9 March 2015

How big is a microservice?

We know that micro services are small and focused by design – just how small is this in practice?

Microservices are described in terms of the single responsibility principle as they should just do one thing really well. That’s fair enough, but precise explanations of what this “one thing” amounts to tend to be pretty thin on the ground. The answer always seems to be “it depends“.

Some ambiguity may be inevitable here as it’s difficult to size anything as abstract as a service. For example, Sam Newman described the ideal size as “small enough and no smaller” in his recent microservice book while Michael Feathers has suggested that they should be “created by no more than a handful of people”. Stefan Tilkov advises that you should not be seeking to make services as small as possible, while Udi Dahan has suggested that services will be larger if you are going to align service boundaries with problem domains.

The risks of premature optimisation

Why does this matter? After all, microservices are supposed to support a more agile approach to service development where you refactor as your understanding of the system evolves. The problem is that if you go too far down the wrong road it can be difficult to turn back.

In the desire to create small and focused services there is a risk that you may decompose things before you fully understand them. This can give rise to services that are not fully autonomous. They end up sharing data across service boundaries or have to be updated en masse in response to a change in requirements. The cost of change starts to escalate and the “distributed ball of mud” is born.

Services inevitably involve some degree of overhead and the fallacies of distributed computing still apply here. Each service brings cost in terms of maintenance and performance hits around areas such as serialization and security. If services are too fine-grained then there is a risk of tipping over into a “nanoservice” anti-pattern where the cost of a service outweighs its utility.

In service development, autonomy is much more important than size. It is much easier to reduce a monolithic service down to autonomous components than it is to unpick a web of complex service integrations.

It’s important to stress how important refactoring is here. You have to start somewhere and the more your build the more obvious it becomes where the boundaries between your services should be. Whenever you encounter something that looks like it should be separate then you can spin it out as a new service.

Identifying bounded contexts

Domain Driven Design (DDD) does provide a number of helpful tools for grappling with the kind of complexity inherent in designing distributed systems. It is almost impossible to describe a large and complex domain in a single mode, so DDD breaks this down into a series of bounded contexts. Each of these bounded contexts has an explicit boundary and contains a unified and consistent internal model.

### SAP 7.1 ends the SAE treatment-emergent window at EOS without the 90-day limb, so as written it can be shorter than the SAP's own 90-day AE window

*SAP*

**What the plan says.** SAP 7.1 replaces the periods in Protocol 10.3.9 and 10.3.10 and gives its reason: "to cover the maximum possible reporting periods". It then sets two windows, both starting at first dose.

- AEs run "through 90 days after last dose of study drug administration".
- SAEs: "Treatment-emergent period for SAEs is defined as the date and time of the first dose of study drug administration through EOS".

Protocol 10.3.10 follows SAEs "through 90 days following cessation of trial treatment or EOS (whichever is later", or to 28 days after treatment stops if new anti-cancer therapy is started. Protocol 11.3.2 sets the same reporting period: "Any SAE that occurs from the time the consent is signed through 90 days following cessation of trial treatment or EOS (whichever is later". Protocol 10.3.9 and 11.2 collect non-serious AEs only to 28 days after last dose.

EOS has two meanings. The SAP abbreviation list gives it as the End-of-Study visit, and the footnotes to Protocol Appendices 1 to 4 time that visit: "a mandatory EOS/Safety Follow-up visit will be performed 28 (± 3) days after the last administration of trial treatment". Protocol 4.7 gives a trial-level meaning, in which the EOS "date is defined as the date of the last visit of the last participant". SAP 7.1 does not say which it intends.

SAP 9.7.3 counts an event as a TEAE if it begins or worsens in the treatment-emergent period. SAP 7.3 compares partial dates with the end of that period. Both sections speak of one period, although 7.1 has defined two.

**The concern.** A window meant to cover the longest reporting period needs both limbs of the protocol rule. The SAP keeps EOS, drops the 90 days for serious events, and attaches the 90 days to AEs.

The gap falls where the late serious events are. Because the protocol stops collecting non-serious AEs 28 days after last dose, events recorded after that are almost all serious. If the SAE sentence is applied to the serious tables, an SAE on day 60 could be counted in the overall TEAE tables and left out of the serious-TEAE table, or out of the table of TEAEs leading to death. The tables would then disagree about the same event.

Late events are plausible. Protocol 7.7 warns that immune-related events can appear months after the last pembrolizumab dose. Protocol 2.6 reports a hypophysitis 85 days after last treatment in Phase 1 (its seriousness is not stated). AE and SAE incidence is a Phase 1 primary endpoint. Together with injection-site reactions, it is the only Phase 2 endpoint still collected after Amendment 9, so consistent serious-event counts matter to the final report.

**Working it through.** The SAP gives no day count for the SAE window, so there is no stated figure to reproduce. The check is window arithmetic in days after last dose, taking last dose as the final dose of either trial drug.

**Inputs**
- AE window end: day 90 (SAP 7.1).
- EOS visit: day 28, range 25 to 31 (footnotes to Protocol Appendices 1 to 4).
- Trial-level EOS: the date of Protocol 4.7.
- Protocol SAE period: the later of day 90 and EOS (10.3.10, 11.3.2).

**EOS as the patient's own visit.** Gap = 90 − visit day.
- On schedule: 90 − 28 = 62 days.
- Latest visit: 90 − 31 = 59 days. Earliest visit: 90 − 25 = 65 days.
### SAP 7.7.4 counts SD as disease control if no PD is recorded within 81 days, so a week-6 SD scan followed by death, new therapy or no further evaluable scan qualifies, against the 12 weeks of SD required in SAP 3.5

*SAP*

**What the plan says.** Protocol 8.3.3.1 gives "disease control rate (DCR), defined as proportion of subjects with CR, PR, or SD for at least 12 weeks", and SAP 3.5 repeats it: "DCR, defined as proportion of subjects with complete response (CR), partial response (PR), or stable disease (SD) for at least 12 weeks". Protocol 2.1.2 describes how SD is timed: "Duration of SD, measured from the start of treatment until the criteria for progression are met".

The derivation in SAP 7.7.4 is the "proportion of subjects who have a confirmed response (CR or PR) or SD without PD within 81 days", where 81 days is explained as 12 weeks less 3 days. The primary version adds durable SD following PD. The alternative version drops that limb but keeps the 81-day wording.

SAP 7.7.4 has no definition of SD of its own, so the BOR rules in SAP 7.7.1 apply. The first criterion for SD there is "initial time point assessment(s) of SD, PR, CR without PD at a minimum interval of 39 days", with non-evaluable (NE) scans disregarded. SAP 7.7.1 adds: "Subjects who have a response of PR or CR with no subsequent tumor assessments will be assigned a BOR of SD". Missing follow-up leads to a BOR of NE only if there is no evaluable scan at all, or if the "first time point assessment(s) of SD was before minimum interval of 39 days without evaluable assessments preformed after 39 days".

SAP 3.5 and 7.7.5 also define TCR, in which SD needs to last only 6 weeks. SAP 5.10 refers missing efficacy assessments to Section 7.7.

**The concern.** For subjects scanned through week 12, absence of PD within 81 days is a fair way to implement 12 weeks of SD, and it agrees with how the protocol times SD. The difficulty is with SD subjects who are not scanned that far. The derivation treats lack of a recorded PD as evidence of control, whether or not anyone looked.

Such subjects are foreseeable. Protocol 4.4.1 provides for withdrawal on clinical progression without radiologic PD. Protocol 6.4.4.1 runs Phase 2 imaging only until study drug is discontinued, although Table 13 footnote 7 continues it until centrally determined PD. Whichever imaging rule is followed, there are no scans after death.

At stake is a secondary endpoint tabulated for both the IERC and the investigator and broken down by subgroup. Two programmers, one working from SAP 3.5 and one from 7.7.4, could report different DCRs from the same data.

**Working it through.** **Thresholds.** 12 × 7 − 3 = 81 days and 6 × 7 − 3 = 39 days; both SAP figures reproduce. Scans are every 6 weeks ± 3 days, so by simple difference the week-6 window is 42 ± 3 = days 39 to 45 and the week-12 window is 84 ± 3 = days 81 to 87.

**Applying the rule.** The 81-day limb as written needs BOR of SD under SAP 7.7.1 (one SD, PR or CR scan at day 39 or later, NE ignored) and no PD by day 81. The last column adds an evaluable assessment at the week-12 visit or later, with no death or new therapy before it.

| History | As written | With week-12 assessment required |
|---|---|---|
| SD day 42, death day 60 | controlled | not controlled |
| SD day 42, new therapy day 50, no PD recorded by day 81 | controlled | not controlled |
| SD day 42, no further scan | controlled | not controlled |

A bounded context is characterised by what is called a ubiquitous language where every term has a precise and unambiguous definition. This tends to set a limit on the size of a bounded context as the more you enlarge it, the more ambiguity creeps in.

This kind of definition lends itself to service modelling as you are identifying manageable, discrete collections of data and behaviour that have clear purpose and explicit boundaries. There is a clear focus on capabilities which is particularly useful as services are more than just collections of data entities that expose CRUD-style methods.

Broadly speaking, service boundaries can be aligned to these bounded contexts. This helps to guarantee the kind of autonomy and cohesion that we need from loosely-coupled services.

Hold on… how “micro” can bounded contexts be?

This doesn’t necessarily tally with a vision of lots of finely grained services collaborating together to provide business services. Bounded contexts contain clusters of different data entities and processes that can control a significant area of functionality such as order fulfilment or inventory. They can actually be quite large.

A more finely grained DDD unit is the aggregate which describes a cluster of objects and behaviours that can be treated as a single cohesive unit. An aggregate is regarded as the basic unit of data transfer – a classic example is an order that contains a bunch of line items.

Given that an aggregate is a cohesive unit perhaps this could be a reasonable indicator of the smallest meaningful scope for a microservice? After all, it will be difficult to split an aggregate across service boundaries without compromising service autonomy.

The problem with this level of granularity is that tends to give rise to anaemic services that do little more than expose CRUD-style methods. You’re grouping data entities together rather than encapsulating capabilities. The end result can be a very “chatty” service infrastructure where the majority of processing time is spent on remote calls between services.

Size doesn’t actually matter

In my view a single deployable service should be no bigger than a bounded context, but no smaller than an aggregate. I would also suggest that it’s better to start with relatively broad service boundaries to begin with, refactoring to smaller ones as time goes on.

Perhaps “micro” is a misleading prefix here. These are not necessarily “small” as in “little”. These are services in the classic SOA mould, except created with more of an agile mind-set including lightweight infrastructure, decentralized governance and greater emphasis on automation. Perhaps it’s these more agile aspects of microservice design that distinguishes them as opposed to size.

Filed under Architecture, Design patterns, Favourite posts, Microservices, SOA.